Jim Lobe: How 9/11 enabled a preconceived vision of an imperial US foreign policy: Starts with the blueprint, a Defense Planning Guidance draft document written in 1992 ("literally a 'Pax Americana'") written by a couple of Defense Departments underlings who later became architects of the Global War on Terror: Paul Wolfowitz and Scooter Libby. This document has been pretty well known for a long time, even if little discussed. I see Lobe also has a [04-30] piece that is news to me: Hawks seek revival with new group: they're calling it the Vandenberg Coalition, after the Republican Senator who advised Harry Truman that if he wanted to raise funds to counter Soviet influence he'd have to "scare the hell out of the American people" -- in other words, the driving force behind the Red Scare and the Cold War.

Julian Mark: Marine vet 'tortured' 11-year-old after killing her family, sheriff says. The girl 'played dead' and 'prayed.' This sort of thing never enters into those "cost of war" calculations. I don't know how to valuate it, but I am certain that the cost is real.

Dylan Matthews: 20 years, $6 trillion, 900,000 lives: "The enormous costs and elusive benefits of the war on terror." The value, but also the limits, of this piece is its relentless effort to quantify everything. I'm increasingly convinced that the real cost is much more psychic, and that takes its toll often far away from the obvious points. Also note that "elusive benefits" was just there to suggest balance. I wasn't able to find any benefits in the text, even elusive ones.

Kathleen Parker: 9/11 broke us. And we are far from healed. This is what happens when someone with no discernible principles or insight is assigned to write something to commemorate an arbitrary event date: she writes the same column she always writes, about how partisan division has torn us apart, so "division became an end in itself, a self-righteous vision that culminated in the Jan. 6 siege of the U.S. Capitol." I'm glad she was bothered by Jan. 6, but that was the work of one faction on one side of the partisan divide. Sure, it's tempting to bookend the two dates, as Spencer Ackerman does in his Reign of Terror: How the 9/11 Era Destabilized America and Produced Trump (links in previous post, but add this dissenting view: Blame the Kochs, the Murdochs, and The Turner Diaries for January 6, Not 9/11). Pace Parker, there is something real and substantial that has divided Americans: economic (and political) inequality. From 1945 (or 1933) to 1980, America became more equal, with a dominant middle class and serious efforts to improve the lot of the marginal poor. During this time, for instance, wages rose in lockstep with productivity. But then business revolted, and used their money to buy political favors, like tax breaks, deregulation, union busting, undermining the safety net, neglecting infrastructure, promoting monopoly, and routinizing war. The result was that wages have stagnated, and all productivity gains have been captured by the owners. Division was part of the sales pitch for this vicious political agenda. Many pundits like to cite 9/11 as a brief, glorious moment of unity in this polarized 40-year stretch. Parker laments its briefness, but the real lesson is the collective damage is even graver in the rare periods when both parties and most of the media agree. People like to say that "9/11 changed everything," but what really changed America was the Bush decision to go to war, which went unexplained, unexamined, and unquestioned because the opposition party failed to check assumptions built into the war mentality.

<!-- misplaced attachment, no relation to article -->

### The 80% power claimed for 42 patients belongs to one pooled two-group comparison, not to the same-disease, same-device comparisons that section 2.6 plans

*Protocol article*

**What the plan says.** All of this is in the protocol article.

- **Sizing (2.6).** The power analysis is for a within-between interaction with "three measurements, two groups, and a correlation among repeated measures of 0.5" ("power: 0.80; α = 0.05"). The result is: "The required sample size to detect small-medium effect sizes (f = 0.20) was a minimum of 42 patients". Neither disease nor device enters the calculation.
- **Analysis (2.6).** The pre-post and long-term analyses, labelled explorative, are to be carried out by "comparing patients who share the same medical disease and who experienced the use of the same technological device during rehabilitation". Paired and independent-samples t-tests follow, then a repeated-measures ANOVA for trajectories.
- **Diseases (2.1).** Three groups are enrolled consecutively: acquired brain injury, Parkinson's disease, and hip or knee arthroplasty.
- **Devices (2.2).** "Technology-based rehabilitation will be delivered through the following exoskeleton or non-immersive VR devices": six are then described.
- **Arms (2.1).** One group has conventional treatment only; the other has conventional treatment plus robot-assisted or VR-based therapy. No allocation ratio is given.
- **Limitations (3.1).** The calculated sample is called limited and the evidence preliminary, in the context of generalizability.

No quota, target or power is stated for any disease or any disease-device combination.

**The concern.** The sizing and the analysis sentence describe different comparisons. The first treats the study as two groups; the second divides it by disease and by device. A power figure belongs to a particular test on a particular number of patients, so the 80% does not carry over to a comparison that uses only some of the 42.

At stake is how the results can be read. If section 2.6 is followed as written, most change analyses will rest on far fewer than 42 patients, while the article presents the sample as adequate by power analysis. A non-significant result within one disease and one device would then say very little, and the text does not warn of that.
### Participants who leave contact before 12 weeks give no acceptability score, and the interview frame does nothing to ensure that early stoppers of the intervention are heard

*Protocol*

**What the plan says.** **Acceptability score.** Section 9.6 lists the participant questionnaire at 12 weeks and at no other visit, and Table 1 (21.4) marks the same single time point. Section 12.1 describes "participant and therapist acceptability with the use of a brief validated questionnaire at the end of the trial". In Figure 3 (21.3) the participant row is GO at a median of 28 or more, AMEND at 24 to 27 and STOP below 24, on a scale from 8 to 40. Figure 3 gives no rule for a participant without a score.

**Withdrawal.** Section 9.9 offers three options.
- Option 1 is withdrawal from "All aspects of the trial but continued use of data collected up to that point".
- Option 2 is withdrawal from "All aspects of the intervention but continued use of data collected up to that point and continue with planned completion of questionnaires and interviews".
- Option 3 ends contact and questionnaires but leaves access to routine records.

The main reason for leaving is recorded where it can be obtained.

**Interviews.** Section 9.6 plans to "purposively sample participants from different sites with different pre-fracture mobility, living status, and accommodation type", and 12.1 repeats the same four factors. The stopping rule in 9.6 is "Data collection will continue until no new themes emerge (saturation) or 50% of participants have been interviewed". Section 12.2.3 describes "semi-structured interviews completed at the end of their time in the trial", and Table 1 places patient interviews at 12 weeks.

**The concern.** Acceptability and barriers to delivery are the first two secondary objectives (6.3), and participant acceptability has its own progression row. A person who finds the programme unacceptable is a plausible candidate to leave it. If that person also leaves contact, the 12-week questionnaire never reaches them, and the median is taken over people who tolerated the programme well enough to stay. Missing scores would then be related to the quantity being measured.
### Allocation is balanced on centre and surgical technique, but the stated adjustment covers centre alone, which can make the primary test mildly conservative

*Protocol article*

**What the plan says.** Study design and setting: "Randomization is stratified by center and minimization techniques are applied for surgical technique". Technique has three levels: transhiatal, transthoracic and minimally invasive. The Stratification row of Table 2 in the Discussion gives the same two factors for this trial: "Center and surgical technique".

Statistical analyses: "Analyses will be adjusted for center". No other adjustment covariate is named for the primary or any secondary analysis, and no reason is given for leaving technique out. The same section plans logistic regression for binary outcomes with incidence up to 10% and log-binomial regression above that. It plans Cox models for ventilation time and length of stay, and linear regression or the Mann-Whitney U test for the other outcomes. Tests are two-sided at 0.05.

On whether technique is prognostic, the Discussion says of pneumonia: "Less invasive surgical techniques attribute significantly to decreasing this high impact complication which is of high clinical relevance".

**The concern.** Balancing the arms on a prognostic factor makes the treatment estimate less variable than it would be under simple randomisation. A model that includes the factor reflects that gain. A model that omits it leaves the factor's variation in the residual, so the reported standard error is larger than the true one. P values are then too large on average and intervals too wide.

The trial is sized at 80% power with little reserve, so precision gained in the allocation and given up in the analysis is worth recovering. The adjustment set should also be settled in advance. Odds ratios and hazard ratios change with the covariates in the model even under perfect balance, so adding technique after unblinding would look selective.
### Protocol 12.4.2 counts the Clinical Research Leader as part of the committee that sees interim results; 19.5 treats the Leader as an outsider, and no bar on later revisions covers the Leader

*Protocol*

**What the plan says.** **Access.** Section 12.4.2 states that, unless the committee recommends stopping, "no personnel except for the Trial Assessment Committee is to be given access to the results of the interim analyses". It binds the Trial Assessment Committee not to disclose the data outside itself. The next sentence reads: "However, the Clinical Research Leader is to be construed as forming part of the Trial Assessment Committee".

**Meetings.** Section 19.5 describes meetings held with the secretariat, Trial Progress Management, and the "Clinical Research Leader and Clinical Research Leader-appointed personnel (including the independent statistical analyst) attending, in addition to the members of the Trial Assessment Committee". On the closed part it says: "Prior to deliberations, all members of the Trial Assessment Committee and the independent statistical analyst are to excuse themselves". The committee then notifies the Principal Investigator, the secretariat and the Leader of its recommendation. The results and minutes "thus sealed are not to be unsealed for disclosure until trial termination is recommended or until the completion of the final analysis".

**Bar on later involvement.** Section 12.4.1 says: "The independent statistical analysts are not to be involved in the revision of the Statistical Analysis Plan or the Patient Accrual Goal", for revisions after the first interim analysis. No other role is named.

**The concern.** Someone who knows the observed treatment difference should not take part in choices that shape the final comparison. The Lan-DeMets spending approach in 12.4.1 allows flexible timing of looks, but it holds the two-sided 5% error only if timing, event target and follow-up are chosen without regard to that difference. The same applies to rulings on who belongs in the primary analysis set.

Robin Wright: The anguish over what America left behind -- and Afghanistan's future: It pains me how bad she's gotten. Consider this: "For the U.S., the forever war is over, but American military missions are not." Ergo, the "forever war" is not over. It's still very much on track to last forever, because it doesn't have any defined terminal goals. Or as she quotes Biden, "To those who wish us harm, know this: the United States will never rest. We will track you down to the ends of the earth, and we will make you pay the ultimate price." What ended in Afghanistan was the pretense that we could enter a country, occupy it, and get the people to love us because we set them free. No more "speaking softly" for America. From now on it's all "big stick." The thing is, the US is fighting "over-the-horizon" wars in another dozen countries, like Somalia (which we withdrew from in 1993) and Libya (since 2011, although we first bombed them in 1986), so there's not a shred of evidence of that being anything other than forever war. Nor is that the only howler here: "The reality of America's exit -- its mission unaccomplished in multiple ways -- would have been unimaginable when Bush spoke two decades ago." The real question is how could anyone not have imagined such an exit?